No charges for Tamir Rice’s shooters

After an investigation that dragged on for more than a year, Ohio prosecutor Timothy McGinty announced in late December that the Cleveland police officer who fatally shot 12-year-old Tamir Rice would face no charges. A grand jury decided that it was “objectively reasonable” for the officers to shoot Rice, who was playing in a park with a toy gun, within seconds of arriving on the scene.


GOP candidates largely avoided talking about the episode, which activists have called a miscarriage of justice. When asked about it on the campaign trail, Jeb Bush did not know which city the shooting took place in. When informed by reporters, he said the grand jury’s decision not to indict shows that “the process worked.” Ohio Gov. John Kasich (R), who is also running for president, declined to comment on the verdict, but called Rice’s death a “tragedy” and emphasized that those protesting the police “need to be heard.” Kasich also created a task force to improve policing in his state, standing apart from most of his rivals who have largely dismissed any criticism of police brutality.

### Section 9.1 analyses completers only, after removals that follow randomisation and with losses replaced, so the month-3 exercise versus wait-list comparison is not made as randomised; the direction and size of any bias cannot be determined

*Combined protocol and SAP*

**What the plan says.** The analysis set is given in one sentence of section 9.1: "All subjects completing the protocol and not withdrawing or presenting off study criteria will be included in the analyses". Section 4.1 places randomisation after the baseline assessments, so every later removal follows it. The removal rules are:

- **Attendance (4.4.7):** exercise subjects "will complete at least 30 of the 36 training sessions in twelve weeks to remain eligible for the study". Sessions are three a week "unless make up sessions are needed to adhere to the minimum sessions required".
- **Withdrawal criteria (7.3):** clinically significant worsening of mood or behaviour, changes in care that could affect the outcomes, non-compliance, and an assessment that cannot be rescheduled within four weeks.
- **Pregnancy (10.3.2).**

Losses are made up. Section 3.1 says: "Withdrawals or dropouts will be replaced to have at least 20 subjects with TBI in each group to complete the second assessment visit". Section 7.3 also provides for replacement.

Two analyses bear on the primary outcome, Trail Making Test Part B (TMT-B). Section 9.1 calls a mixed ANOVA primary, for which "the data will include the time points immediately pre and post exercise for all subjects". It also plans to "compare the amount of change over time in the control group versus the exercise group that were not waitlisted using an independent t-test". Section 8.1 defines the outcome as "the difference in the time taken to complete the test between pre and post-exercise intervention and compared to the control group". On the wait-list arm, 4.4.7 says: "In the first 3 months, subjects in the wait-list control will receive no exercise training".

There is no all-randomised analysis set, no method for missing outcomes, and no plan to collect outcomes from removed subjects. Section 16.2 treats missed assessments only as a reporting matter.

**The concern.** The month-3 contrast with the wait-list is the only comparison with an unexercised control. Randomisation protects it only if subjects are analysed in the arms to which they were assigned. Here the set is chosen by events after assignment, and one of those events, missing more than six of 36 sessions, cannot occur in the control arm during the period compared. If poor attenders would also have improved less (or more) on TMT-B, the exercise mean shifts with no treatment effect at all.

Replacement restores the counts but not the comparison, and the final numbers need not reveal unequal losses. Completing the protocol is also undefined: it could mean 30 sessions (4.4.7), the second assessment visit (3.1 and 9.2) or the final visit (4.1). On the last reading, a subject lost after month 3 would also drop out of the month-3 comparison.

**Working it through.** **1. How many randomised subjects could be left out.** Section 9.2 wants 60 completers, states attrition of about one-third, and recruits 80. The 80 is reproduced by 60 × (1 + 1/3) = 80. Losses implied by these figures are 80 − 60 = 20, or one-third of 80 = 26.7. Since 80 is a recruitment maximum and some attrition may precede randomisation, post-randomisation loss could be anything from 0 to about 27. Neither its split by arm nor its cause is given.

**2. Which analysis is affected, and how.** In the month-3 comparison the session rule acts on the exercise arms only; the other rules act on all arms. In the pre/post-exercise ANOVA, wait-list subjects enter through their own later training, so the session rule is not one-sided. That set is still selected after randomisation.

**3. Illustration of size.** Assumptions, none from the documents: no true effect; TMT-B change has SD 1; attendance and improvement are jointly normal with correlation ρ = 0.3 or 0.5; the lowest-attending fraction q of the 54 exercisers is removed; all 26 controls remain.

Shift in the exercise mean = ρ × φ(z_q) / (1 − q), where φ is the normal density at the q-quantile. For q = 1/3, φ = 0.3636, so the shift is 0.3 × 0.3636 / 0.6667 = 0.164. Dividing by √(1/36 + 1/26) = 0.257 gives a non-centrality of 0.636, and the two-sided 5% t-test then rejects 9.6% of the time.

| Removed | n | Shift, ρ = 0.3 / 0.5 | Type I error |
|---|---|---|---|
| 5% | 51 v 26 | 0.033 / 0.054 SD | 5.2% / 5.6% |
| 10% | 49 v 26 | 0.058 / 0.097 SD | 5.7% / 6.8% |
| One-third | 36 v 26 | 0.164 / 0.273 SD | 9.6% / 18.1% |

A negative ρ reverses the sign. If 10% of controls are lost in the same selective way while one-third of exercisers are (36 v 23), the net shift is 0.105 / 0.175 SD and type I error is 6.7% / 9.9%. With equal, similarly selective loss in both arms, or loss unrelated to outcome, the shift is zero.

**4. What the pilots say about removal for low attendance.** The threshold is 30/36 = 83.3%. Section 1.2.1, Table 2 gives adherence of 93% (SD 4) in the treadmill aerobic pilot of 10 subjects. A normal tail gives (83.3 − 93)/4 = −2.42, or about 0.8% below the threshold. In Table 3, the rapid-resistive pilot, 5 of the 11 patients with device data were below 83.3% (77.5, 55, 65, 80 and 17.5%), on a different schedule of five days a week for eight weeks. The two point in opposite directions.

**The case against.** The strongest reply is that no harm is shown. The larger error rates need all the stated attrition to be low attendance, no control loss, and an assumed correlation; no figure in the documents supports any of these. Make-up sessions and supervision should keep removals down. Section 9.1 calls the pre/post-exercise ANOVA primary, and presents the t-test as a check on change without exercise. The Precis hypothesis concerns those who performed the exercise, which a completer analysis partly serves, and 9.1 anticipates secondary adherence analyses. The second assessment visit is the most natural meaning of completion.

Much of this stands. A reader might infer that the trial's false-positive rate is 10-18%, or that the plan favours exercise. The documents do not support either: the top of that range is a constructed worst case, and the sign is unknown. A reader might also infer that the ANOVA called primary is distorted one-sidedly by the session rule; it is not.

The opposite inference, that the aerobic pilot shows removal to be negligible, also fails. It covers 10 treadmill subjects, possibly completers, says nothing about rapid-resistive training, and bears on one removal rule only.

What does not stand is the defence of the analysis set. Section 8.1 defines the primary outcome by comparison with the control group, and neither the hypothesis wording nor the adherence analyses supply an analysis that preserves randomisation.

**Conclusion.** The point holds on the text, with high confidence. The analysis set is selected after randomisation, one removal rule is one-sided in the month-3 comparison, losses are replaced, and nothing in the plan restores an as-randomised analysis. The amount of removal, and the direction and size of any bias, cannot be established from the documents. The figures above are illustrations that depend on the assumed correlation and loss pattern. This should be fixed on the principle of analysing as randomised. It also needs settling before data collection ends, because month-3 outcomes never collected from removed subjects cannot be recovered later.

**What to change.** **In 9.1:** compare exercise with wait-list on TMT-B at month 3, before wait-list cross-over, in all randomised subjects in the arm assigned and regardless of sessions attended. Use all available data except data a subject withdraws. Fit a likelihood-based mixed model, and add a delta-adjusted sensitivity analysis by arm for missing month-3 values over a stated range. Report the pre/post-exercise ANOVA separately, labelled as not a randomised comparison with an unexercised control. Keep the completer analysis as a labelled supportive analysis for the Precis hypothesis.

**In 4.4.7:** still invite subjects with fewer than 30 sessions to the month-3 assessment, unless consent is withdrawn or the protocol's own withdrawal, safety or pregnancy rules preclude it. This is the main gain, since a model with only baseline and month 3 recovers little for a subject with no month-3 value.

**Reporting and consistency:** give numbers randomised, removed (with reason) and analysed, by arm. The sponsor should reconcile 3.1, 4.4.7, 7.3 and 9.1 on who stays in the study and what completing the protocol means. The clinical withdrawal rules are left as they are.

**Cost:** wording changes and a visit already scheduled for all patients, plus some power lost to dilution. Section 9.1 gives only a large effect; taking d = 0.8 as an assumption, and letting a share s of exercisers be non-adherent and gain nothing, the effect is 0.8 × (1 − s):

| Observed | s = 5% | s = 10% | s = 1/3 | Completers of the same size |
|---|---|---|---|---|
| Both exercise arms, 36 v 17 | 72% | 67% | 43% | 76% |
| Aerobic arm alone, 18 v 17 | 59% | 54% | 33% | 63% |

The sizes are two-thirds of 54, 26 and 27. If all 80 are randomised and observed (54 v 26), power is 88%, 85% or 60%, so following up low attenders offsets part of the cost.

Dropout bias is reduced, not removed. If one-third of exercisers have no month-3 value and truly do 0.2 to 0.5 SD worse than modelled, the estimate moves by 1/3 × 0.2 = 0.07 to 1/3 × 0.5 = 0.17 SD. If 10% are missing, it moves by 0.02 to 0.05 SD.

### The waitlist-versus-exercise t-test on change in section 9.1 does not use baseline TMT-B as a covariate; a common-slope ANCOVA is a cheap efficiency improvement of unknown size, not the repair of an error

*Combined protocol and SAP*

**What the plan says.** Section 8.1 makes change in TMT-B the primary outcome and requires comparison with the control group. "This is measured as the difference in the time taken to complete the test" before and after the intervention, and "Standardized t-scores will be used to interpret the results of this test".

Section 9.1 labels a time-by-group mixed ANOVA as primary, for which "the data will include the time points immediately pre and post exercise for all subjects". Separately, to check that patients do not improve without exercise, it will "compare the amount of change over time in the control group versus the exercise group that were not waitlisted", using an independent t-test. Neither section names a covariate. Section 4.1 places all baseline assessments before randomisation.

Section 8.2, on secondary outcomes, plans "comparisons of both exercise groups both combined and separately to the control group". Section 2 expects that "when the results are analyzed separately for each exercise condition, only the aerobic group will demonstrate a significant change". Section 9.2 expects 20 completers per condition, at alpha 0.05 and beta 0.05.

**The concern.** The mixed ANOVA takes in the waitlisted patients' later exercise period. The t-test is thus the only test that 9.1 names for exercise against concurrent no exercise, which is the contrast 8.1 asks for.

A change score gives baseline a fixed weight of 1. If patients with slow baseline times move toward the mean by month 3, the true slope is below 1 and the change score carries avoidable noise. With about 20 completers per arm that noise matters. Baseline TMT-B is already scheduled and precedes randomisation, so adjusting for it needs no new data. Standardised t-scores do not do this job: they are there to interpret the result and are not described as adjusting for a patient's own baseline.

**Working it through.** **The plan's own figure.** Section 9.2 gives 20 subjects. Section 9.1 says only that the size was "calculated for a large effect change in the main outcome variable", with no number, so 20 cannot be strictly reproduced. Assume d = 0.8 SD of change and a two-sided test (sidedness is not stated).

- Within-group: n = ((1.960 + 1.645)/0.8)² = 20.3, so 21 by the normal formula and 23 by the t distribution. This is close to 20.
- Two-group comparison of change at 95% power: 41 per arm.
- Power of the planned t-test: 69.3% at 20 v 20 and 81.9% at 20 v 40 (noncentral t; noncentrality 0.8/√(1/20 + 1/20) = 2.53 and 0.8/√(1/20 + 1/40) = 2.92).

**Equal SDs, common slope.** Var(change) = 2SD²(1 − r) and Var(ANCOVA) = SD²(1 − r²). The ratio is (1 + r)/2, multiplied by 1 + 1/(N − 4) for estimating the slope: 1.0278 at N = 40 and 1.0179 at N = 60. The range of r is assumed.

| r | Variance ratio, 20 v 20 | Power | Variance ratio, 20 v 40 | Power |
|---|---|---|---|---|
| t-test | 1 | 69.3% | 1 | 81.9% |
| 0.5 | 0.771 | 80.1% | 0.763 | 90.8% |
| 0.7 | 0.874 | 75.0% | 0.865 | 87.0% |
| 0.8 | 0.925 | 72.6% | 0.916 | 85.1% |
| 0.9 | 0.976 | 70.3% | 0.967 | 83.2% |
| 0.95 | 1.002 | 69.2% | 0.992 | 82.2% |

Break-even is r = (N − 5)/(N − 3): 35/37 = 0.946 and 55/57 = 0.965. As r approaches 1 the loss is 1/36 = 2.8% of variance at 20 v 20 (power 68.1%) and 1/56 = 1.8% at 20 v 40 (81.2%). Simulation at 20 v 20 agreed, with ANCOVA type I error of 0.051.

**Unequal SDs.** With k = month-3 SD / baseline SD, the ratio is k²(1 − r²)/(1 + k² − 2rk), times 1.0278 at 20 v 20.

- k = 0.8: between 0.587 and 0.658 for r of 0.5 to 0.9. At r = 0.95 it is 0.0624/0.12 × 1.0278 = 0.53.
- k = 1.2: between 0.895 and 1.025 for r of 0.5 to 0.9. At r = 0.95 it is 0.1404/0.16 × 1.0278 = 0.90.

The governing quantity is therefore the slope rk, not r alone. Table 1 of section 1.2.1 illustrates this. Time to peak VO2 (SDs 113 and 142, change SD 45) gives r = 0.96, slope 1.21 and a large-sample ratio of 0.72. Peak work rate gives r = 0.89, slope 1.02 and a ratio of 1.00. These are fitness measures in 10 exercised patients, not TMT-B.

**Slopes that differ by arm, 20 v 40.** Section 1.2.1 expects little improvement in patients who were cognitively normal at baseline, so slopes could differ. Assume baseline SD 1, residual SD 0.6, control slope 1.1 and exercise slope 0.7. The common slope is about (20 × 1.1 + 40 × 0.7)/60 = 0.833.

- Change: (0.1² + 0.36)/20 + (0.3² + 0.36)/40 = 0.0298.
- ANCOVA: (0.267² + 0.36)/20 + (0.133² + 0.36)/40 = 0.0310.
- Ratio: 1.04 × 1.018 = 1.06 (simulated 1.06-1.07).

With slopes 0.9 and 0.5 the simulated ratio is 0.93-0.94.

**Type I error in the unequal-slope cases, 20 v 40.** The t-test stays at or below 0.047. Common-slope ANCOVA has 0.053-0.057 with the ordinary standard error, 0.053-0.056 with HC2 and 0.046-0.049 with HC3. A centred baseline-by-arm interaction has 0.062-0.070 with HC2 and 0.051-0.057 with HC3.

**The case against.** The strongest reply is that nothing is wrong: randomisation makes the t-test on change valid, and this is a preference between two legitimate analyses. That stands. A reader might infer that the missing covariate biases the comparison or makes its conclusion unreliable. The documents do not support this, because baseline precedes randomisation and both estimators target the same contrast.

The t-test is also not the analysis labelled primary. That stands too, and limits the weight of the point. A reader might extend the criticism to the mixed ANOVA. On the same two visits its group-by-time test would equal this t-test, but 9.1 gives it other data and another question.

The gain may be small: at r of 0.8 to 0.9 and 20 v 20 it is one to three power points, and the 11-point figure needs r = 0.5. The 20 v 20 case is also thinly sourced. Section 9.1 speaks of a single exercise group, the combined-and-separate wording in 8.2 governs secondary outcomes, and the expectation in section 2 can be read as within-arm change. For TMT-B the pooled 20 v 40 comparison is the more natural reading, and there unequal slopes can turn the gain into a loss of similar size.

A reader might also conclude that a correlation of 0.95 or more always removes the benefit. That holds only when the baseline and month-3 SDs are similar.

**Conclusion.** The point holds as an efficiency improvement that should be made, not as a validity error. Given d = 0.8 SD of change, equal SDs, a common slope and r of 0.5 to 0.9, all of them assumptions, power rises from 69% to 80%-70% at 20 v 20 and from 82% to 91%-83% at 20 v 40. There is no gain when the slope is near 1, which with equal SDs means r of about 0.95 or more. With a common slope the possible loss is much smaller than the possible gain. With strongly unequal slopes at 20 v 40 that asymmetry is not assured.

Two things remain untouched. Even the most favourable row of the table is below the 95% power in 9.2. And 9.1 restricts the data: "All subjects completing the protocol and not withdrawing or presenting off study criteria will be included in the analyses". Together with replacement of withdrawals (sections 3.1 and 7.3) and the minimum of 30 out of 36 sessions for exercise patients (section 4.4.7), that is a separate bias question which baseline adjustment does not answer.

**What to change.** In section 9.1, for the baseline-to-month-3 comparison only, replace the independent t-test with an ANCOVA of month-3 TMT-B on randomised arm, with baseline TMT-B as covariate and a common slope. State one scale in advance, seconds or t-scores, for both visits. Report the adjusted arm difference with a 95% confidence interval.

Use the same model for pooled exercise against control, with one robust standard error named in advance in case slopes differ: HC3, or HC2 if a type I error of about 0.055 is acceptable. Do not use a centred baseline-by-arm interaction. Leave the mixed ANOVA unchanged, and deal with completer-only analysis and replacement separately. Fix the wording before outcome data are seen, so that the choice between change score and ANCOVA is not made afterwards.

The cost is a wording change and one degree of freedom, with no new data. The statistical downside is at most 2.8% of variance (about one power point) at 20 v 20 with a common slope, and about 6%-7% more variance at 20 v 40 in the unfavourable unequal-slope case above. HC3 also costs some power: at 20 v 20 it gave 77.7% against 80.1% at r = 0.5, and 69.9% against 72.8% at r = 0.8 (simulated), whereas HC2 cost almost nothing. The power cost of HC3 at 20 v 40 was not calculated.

As the GOP gathers to debate Thursday night in another city rocked by police killing residents of color, they should be asked their thoughts on the controversial grand jury system, the guidelines for police using deadly force, and their views on police body cameras, considering Rice’s killing was captured on film.

A silent killer

In an ongoing environmental disaster some experts are comparing to the 2010 BP oil spill, a methane gas leak in Porter Ranch, California has triggered a state of emergency and the evacuation of thousands of families. The crisis has pushed California to reevaluate its widespread use of fracking and introduce reforms, including measures to hold companies financially liable for cleanup efforts.

GOP candidates have yet to comment on the massive contamination, and have stuck largely to calling for even weaker environmental protection laws. Like many of his rivals, former Florida Gov. Jeb Bush (R) has promised to repeal the Environmental Protection Agency’s rules for limiting pollution from power plants, cracking down on unsafe coal ash disposal, and protecting waters of the United States rule.